This is the way of the Kingdom, this is the way of the Lord. It’s upside-down, it’s not how we would plan things, it’s not how things are supposed to be. And that is precisely how the power of the Lord is manifested: the Lord’s power is revealed in an upside-down way. It’s exactly the upside-down logic that we hear from Paul in our second reading: “May I never boast except in the cross of our Lord Jesus Christ.” Boasting in the cross. Again, we can hear that and think nothing of it! We hear it so often, we see images of the cross everywhere, and we forget—boasting in the cross is as upside-down as it gets. That’s nothing to boast about.
But that’s precisely it. When the disciples saw the Lord being led to his death, when they saw him die on the cross, when they laid him in the tomb—do you think they rejoiced? Do you think they were saying, “We won!” No. This threw them into confusion. Jesus was supposed to be the Messiah, he was supposed to restore the Kingdom. But here he was, dead. In their view, in their thinking, in their plan—everything had been lost.
What they had missed was Jesus’ mission. They had missed that Jesus had embraced all of this in complete and total reliance on one thing and one thing only: the will of the Father. Jesus embraced the cross, the lowest and most humiliating form of death. And by his resurrection, Jesus changed the cross into the sign of hope, the sign of of conquering. It’s upside-down, it didn’t make sense. But that’s the way of the Kingdom of God. When we embrace that dependence and reliance on the Spirit, when we embrace the life of faith—the power of God, the power of the Kingdom of God shines forth. Because it means that even in the most unexpected and darkest of times, “the Lord’s power shall be known to his servants” (Is. 66:14). Sure, we would often plan things differently. But our mission is not to plan the situations, but to rely on the Spirit and his gentle providence.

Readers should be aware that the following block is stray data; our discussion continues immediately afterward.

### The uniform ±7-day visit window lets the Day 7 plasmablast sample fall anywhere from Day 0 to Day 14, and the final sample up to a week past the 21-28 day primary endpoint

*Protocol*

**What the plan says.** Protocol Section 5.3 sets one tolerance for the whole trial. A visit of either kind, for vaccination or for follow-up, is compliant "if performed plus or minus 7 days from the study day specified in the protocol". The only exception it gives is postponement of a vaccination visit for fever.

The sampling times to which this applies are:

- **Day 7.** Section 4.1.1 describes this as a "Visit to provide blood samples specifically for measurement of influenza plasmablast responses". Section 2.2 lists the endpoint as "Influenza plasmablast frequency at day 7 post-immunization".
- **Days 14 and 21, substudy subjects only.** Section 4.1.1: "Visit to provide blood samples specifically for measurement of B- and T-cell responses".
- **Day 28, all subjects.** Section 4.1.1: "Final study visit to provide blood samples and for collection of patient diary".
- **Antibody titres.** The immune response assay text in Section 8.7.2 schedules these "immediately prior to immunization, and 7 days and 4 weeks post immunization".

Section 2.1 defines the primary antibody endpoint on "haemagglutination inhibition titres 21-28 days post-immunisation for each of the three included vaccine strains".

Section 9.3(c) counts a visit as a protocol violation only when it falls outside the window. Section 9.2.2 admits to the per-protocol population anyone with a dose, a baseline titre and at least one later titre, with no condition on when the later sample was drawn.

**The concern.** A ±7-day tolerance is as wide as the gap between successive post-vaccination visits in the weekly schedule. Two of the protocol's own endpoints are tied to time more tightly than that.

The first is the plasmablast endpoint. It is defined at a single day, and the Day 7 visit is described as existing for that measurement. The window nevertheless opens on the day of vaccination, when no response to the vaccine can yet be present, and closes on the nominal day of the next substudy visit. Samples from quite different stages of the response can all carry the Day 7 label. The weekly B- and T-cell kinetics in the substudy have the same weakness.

With the death of Sergio, with any event in our life that leaves us asking, “God, why can’t things just be how I want them to be? Why can’t life go how I plan?”—we want a simple answer that will solve everything; we want to know the plan. But the power of the Kingdom, the power of God is manifested by that simple reliance and dependence on the Spirit. In unexpected and unforeseeable ways. It is this kind of reliance that will one day lead us back to the Lord rejoicing., just like the seventy-two disciples. Yes, like Paul tells us, it will involve suffering and sacrifice and accepting that life is not everything I decide it to be—it will involve the cross, someone leading us where we do not always want to go. But it is in the cross that we boast. It is in the cross we place our hope. It is power of the cross that we receive from this altar today. It is from this altar that we celebrate that even in the most desperate of circumstances, the Lord remains faithful to us, he remains near to us, no matter what.